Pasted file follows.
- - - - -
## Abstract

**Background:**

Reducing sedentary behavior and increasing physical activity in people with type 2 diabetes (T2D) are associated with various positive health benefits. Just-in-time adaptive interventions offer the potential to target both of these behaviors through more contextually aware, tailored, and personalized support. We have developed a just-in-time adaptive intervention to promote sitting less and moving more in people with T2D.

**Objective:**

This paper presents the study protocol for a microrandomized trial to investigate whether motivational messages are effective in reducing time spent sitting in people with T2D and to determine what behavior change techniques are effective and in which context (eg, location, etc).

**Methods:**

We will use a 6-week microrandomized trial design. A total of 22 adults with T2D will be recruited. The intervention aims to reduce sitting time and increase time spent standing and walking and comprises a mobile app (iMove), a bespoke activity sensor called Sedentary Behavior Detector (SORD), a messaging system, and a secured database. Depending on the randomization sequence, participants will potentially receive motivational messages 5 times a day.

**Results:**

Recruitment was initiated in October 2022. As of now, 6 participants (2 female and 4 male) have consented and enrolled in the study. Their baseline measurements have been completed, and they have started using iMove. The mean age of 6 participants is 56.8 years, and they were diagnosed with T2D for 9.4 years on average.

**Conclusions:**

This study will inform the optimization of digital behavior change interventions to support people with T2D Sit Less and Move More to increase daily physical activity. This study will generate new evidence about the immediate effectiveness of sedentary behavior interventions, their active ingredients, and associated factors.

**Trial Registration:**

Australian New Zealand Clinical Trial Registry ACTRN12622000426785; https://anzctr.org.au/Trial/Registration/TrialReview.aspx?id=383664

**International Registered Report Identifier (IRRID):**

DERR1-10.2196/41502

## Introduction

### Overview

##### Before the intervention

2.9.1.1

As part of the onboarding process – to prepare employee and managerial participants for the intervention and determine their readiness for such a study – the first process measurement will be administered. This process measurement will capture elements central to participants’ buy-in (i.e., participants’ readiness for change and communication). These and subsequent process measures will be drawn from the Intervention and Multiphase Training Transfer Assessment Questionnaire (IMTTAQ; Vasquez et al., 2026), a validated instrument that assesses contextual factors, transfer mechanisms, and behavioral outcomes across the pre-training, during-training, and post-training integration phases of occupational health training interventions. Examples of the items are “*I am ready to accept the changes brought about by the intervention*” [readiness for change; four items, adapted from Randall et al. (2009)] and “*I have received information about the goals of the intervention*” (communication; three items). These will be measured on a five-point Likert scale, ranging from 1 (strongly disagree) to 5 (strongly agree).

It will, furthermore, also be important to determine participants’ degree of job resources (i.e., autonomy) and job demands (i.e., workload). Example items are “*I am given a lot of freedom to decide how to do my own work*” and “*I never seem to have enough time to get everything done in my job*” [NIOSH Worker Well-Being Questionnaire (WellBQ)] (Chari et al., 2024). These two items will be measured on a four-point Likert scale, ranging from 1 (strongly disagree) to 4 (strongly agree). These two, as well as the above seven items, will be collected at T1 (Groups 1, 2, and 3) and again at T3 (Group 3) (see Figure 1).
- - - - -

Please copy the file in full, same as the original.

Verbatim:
## Abstract

**Background:**

Reducing sedentary behavior and increasing physical activity in people with type 2 diabetes (T2D) are associated with various positive health benefits. Just-in-time adaptive interventions offer the potential to target both of these behaviors through more contextually aware, tailored, and personalized support. We have developed a just-in-time adaptive intervention to promote sitting less and moving more in people with T2D.

**Objective:**

This paper presents the study protocol for a microrandomized trial to investigate whether motivational messages are effective in reducing time spent sitting in people with T2D and to determine what behavior change techniques are effective and in which context (eg, location, etc).

**Methods:**

We will use a 6-week microrandomized trial design. A total of 22 adults with T2D will be recruited. The intervention aims to reduce sitting time and increase time spent standing and walking and comprises a mobile app (iMove), a bespoke activity sensor called Sedentary Behavior Detector (SORD), a messaging system, and a secured database. Depending on the randomization sequence, participants will potentially receive motivational messages 5 times a day.

**Results:**

Recruitment was initiated in October 2022. As of now, 6 participants (2 female and 4 male) have consented and enrolled in the study. Their baseline measurements have been completed, and they have started using iMove. The mean age of 6 participants is 56.8 years, and they were diagnosed with T2D for 9.4 years on average.

**Conclusions:**

This study will inform the optimization of digital behavior change interventions to support people with T2D Sit Less and Move More to increase daily physical activity. This study will generate new evidence about the immediate effectiveness of sedentary behavior interventions, their active ingredients, and associated factors.

**Trial Registration:**

Australian New Zealand Clinical Trial Registry ACTRN12622000426785; https://anzctr.org.au/Trial/Registration/TrialReview.aspx?id=383664

**International Registered Report Identifier (IRRID):**

DERR1-10.2196/41502

## Introduction

### Overview

##### Before the intervention

2.9.1.1

As part of the onboarding process – to prepare employee and managerial participants for the intervention and determine their readiness for such a study – the first process measurement will be administered. This process measurement will capture elements central to participants’ buy-in (i.e., participants’ readiness for change and communication). These and subsequent process measures will be drawn from the Intervention and Multiphase Training Transfer Assessment Questionnaire (IMTTAQ; Vasquez et al., 2026), a validated instrument that assesses contextual factors, transfer mechanisms, and behavioral outcomes across the pre-training, during-training, and post-training integration phases of occupational health training interventions. Examples of the items are “*I am ready to accept the changes brought about by the intervention*” [readiness for change; four items, adapted from Randall et al. (2009)] and “*I have received information about the goals of the intervention*” (communication; three items). These will be measured on a five-point Likert scale, ranging from 1 (strongly disagree) to 5 (strongly agree).

It will, furthermore, also be important to determine participants’ degree of job resources (i.e., autonomy) and job demands (i.e., workload). Example items are “*I am given a lot of freedom to decide how to do my own work*” and “*I never seem to have enough time to get everything done in my job*” [NIOSH Worker Well-Being Questionnaire (WellBQ)] (Chari et al., 2024). These two items will be measured on a four-point Likert scale, ranging from 1 (strongly disagree) to 4 (strongly agree). These two, as well as the above seven items, will be collected at T1 (Groups 1, 2, and 3) and again at T3 (Group 3) (see Figure 1).